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Estate Planning 101

As we get older, we may begin to shift our attention to estate planning. For most people, gifting comes to mind first; however irrevocable trusts may have some distinct advantages.

What is an irrevocable trust?

An irrevocable trust is a legal agreement established between 3 or more people. The Grantor (or settlor) is the individual who is funding the trust. The trustee is the individual who manages the trust. The beneficiary is the person (or persons) who receive the trust property.

What are the advantages of an irrevocable trust?

One of the main benefits is that the grantor has some control over how the trust is held, managed, and distributed by the establishment of a trustee. The grantor also retains the right to alter the beneficiaries through the power of appointment in the grantor’s will. If the grantor is concerned over reckless use of the funds by the beneficiaries, he/she can appoint a trust protector, who has the authority to approve or disapprove distributions during the grantor’s lifetime.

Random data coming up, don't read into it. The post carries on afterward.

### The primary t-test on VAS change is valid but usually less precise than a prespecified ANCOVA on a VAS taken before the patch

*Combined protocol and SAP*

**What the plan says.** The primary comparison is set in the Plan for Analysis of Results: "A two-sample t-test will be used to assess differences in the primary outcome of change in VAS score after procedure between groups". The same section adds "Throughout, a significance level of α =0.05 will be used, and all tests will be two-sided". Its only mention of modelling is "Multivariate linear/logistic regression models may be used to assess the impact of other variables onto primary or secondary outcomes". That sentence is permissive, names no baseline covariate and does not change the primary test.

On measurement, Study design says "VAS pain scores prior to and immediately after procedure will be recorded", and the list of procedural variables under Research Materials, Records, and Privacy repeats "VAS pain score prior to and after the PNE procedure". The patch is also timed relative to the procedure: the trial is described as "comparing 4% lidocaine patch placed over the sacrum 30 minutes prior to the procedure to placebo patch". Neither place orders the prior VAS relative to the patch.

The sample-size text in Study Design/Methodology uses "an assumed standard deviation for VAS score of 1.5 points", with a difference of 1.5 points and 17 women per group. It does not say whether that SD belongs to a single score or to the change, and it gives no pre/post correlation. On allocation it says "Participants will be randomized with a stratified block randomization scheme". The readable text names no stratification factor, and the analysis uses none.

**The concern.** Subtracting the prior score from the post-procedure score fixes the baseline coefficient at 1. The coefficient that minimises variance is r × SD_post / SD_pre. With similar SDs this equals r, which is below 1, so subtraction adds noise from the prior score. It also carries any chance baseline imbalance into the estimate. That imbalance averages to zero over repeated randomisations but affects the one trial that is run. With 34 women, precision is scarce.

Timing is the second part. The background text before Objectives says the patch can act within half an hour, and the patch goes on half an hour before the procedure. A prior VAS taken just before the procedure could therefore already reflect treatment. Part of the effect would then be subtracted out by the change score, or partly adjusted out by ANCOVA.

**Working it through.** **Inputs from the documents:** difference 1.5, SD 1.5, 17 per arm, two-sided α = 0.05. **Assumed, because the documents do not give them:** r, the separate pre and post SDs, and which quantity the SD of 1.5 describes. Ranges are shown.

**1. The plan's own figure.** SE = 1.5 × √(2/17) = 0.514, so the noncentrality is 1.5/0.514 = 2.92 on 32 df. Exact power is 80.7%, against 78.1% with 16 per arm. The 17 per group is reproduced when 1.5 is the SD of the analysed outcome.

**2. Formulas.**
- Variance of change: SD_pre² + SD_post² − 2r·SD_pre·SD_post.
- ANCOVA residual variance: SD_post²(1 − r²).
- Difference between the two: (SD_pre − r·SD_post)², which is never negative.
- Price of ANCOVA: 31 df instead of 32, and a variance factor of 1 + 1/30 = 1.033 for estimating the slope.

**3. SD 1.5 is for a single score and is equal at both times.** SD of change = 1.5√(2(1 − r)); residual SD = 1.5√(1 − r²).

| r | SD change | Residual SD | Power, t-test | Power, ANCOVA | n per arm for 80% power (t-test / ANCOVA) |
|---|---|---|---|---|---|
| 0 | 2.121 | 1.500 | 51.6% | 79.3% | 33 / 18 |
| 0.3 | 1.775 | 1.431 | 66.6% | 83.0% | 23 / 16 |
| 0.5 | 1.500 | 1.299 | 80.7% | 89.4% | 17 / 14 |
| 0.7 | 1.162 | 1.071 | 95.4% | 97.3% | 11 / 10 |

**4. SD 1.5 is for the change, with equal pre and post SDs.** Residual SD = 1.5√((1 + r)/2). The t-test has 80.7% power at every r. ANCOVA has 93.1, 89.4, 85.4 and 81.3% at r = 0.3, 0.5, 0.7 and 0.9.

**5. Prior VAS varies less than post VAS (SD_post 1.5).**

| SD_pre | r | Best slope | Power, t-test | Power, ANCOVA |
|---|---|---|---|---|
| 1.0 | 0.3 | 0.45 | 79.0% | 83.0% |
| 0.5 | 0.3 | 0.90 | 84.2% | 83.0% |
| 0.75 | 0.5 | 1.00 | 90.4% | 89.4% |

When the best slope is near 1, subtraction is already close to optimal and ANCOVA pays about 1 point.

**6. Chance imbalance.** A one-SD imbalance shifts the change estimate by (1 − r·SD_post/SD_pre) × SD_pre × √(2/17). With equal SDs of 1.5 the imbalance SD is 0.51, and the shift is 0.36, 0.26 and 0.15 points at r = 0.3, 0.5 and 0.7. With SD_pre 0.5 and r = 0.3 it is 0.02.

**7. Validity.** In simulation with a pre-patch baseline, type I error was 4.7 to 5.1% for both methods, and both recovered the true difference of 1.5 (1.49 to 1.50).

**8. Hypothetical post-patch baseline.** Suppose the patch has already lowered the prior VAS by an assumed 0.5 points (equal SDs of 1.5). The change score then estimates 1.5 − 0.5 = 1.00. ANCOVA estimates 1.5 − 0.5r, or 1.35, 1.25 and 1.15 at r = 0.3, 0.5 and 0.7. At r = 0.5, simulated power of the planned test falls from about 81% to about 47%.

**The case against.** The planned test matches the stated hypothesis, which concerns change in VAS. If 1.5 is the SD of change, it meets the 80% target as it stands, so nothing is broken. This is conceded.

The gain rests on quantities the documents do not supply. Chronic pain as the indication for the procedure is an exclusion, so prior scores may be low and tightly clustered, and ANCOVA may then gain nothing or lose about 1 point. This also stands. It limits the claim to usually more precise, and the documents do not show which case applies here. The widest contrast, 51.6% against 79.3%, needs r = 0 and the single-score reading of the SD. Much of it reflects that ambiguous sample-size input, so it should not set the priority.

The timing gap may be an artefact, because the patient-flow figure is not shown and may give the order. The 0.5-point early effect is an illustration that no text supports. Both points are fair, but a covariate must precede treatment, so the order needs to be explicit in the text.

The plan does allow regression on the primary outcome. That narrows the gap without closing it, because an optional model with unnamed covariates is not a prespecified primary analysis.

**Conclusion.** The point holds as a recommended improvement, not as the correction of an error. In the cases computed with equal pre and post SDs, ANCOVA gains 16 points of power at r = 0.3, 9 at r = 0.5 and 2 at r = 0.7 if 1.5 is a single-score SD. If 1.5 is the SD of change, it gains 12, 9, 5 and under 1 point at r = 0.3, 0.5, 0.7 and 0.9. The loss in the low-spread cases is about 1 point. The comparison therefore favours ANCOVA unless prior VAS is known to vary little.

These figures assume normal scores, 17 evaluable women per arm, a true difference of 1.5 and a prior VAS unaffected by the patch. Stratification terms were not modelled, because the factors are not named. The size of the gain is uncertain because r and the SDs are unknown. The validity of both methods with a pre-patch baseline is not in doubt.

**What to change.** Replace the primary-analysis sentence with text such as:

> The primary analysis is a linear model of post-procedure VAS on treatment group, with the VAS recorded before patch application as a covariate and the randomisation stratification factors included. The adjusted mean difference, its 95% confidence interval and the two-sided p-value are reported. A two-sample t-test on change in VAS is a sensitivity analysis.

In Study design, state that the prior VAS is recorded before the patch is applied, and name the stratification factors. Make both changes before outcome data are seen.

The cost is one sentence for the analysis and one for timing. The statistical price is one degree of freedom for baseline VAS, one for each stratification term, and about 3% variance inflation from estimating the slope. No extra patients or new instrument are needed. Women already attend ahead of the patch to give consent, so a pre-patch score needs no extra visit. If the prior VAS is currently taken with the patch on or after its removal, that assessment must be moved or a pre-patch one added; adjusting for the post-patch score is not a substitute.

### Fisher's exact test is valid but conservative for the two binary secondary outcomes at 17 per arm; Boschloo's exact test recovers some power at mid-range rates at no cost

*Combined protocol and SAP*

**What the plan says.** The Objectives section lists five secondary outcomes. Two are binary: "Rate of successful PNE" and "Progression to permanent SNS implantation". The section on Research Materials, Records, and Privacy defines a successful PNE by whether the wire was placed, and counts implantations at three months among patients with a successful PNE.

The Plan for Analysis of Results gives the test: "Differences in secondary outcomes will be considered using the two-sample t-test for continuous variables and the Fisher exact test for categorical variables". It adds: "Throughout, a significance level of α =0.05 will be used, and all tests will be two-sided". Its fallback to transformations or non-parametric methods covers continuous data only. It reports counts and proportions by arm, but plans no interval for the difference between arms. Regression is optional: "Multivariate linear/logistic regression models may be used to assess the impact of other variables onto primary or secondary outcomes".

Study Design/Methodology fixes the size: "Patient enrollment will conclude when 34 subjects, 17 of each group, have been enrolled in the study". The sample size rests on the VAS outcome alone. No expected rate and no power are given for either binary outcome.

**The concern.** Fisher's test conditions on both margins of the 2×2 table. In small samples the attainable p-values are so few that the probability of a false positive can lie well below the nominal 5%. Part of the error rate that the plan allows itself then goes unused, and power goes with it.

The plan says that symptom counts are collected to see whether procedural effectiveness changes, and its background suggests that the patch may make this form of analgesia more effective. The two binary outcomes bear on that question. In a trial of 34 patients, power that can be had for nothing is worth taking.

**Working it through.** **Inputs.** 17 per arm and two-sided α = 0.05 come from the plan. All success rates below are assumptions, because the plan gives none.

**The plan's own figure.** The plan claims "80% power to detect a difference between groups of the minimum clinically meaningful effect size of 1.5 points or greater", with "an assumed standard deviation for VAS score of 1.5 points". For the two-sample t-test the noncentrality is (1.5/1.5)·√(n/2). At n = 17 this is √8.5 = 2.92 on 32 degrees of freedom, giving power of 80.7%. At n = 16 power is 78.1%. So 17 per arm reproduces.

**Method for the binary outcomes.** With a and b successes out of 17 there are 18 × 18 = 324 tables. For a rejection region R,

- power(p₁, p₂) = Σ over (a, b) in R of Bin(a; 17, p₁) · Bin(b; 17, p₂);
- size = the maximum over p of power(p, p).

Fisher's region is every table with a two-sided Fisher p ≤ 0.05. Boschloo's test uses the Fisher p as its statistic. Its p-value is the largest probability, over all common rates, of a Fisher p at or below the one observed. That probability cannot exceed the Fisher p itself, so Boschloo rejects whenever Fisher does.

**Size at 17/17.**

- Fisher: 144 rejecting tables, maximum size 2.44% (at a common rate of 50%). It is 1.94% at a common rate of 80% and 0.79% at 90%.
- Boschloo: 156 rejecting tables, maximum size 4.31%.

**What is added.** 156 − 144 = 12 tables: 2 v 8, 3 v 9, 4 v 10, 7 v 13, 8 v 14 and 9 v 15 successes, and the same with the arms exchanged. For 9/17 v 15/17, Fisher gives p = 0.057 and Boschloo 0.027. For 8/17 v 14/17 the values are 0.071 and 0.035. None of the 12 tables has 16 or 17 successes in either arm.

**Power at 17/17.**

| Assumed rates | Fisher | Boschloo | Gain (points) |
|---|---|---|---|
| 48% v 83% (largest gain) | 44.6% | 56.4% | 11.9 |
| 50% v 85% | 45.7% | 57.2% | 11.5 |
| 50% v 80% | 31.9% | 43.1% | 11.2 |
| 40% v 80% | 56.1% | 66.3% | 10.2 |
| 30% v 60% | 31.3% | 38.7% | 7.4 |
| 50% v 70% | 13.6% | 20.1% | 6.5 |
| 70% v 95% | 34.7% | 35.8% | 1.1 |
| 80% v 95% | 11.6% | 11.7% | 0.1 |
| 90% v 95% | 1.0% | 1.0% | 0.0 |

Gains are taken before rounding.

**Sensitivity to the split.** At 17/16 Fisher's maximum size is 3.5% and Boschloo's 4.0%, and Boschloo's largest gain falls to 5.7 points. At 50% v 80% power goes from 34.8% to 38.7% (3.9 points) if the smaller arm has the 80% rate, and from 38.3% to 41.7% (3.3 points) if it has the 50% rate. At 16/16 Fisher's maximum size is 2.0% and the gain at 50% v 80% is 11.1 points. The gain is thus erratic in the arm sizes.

A common concern among grantors is protecting the funds from loss (for example through a divorce or to creditors). With the proper wording, an irrevocable trust can be set up to protect assets in an unfortunate event such as these.

Another factor to consider is qualifying for certain government programs such as Medicare. Many individuals find themselves having to decrease assets to qualify for long-term care (frequently through gifting). However; assets placed in an irrevocable trust can continue to earn interest and a long-term care facility cannot tap into those funds.

As with all financial matters, an irrevocable trust requires careful consideration of your situation and your long-term objectives. Contact us at Chandler & Knowles CPAs to make sure this is the best plan for your situation.